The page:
Digital Detectives Exposing Abusers

Digital Detectives Exposing Abusers

By Chief Joel F. Shults, Ed.D

The headlines are all too common. Oklahoma, March 2023 “Extremely disturbing’: 5 men charged in child predator sting using decoys posing as 14 and 15 year olds”, Las Vegas, June 2023 “14 suspects arrested in undercover child sex predator sting”, San Francisco, June 2023 “ Seven men were arrested during a sting operation launched by the Contra Costa County Internet Crimes Against Children task force last week”, Oregon, April 2023 6 men arrested in Washington County child predator sting”, Scottsdale, AZ June 2023 “Dozens arrested in the Valley after online predator sting operation”, Hawaii, March 2023 “13 Sexual Predators in Hawaii Caught in Sting Operation”. The list could go on. And on.

Detectives find themselves knee-deep in a lot of places looking for clues to solve crimes. It could be a fugitive in the broom closet, a body buried in the backyard, or a receipt in the dumpster. Or it could be online playing the part of a 14-year-old girl being propositioned by a man somewhere who should know better than to think there are any secrets on the internet.

It isn’t very difficult to get hit on if you look like a girl in a chat or on social media. Boys are victims, too as well as female perpetrators, but men attempting to lure underage girls is the primary finding of investigators. Making a case for internet luring or attempted sexual assault of a minor is not quite so easy. As with any “sting” operation, law enforcement must ensure that the suspect is not lured into committing an offense that they might not otherwise commit. This would lead to a defense claim of entrapment that can result in a lost criminal case. The suspect must be fully aware and acknowledge that they believe their target is a minor, and must be the first to suggest sexual activity.

Internet predator investigations can be done with any size agency, although the time it takes to establish the connection with a suspect, establishing their criminal intent and a step in furtherance of their crime, setting up the capture, and documenting the digital evidence can be daunting. Larger agencies have dedicated units that deal with all sorts of internet investigations that include catching predators.

A frequent method is using a multi-agency team involving federal agencies. Task force operations with monikers like the San Francisco area’s Operation Spring Cleaning, Hawaii’s Operation Keiki Shield, Florida’s Operation C.A.K.E. (Cops Against Kid Exploitation), and Fresno, CA’s Operation H.O.O.K. (Hands Off Our Kids), and Salt Lake City’s All-Star Weekend predator roundup Operation Technical Foul are examples of reaching across boundaries.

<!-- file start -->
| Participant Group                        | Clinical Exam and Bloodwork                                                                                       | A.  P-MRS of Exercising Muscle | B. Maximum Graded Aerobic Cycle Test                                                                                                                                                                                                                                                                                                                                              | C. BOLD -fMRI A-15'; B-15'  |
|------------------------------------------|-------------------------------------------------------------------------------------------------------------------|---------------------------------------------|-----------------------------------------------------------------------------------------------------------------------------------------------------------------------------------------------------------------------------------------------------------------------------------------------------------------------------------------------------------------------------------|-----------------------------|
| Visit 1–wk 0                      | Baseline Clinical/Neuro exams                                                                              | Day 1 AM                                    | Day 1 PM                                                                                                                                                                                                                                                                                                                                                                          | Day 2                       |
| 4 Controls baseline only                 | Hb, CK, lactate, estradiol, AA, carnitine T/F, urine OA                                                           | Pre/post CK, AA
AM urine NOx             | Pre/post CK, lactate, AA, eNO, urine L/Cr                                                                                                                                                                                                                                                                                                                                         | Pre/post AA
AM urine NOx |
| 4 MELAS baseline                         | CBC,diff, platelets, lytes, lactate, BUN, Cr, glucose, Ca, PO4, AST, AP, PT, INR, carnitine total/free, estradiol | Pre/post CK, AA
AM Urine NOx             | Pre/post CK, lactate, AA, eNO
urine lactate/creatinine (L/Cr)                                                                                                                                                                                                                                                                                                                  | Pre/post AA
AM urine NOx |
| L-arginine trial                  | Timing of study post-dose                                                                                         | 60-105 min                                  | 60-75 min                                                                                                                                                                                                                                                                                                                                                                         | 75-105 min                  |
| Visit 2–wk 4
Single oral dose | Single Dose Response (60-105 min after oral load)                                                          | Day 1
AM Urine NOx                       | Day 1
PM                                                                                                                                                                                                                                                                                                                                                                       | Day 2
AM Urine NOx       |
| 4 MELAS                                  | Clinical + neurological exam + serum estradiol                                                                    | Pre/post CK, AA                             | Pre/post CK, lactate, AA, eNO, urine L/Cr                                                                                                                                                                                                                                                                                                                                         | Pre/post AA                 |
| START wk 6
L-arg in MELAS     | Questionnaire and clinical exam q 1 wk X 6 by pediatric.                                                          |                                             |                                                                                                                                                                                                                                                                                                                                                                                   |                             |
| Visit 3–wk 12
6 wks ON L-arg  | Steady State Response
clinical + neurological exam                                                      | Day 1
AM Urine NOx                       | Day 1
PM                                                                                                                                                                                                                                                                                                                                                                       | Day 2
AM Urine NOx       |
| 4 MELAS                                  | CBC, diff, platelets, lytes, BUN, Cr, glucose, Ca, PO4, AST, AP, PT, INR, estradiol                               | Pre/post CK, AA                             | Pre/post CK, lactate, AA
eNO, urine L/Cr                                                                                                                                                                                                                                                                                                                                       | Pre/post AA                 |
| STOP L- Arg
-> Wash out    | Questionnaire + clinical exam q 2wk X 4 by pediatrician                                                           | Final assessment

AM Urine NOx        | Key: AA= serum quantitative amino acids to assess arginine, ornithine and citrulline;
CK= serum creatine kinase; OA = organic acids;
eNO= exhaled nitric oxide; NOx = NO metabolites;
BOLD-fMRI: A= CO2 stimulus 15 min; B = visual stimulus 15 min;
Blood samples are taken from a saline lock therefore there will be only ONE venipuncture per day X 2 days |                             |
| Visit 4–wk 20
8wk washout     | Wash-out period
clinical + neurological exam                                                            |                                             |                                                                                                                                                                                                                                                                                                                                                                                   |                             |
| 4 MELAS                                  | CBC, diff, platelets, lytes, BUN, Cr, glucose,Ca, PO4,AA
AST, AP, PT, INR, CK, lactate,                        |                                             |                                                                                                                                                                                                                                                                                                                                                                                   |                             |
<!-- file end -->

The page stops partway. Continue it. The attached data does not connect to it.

In the recent Las Vegas arrests a joint task force included the FBI, Henderson Police, Homeland Security Investigations, North Las Vegas Police, U.S. Air Force Office of Special Investigation, and the Nevada Attorney General’s office. Federal help can be essential because the internet knows no state boundaries. Predators can be more than willing to travel long distances when they have a chance to fulfill their fantasy of sex with a child. Some agencies use young-looking female officers to do real-time video with suspects or to be in the rendezvous location for the arrest. Others use the distribution of child porn or laws against internet luring to make a case even if a physical meeting is not attempted.

As with many criminal endeavors, particularly those associated with vice, the suspects range from exactly who one might picture, to a perfectly respectable person to the world outside of the presumed anonymity of the internet. One Oregon suspect was a U.S. Forest Service employee who showed up in an agency fire truck to meet an underage girl, another was a music director at a church. Some are already registered sex offenders, but most are not. Most also continue their conversations with undercover officers and include pornographic photos along with their sexually explicit chats.

Officers who work with exploited children in internet investigations and other child exploitation units need breaks and ongoing mental health support to deal with the deplorable things they see and hear. The work is challenging, but of course, vital. Agent Edward Arias of Hawaii’s Attorney General’s Office says “I want to say to all the predators and you think you’re talking to a child you’re probably talking to one of us. So I want to put the fear of God in them.” In addition to catching predators, these operations may make others decide the risk is not worth the cost.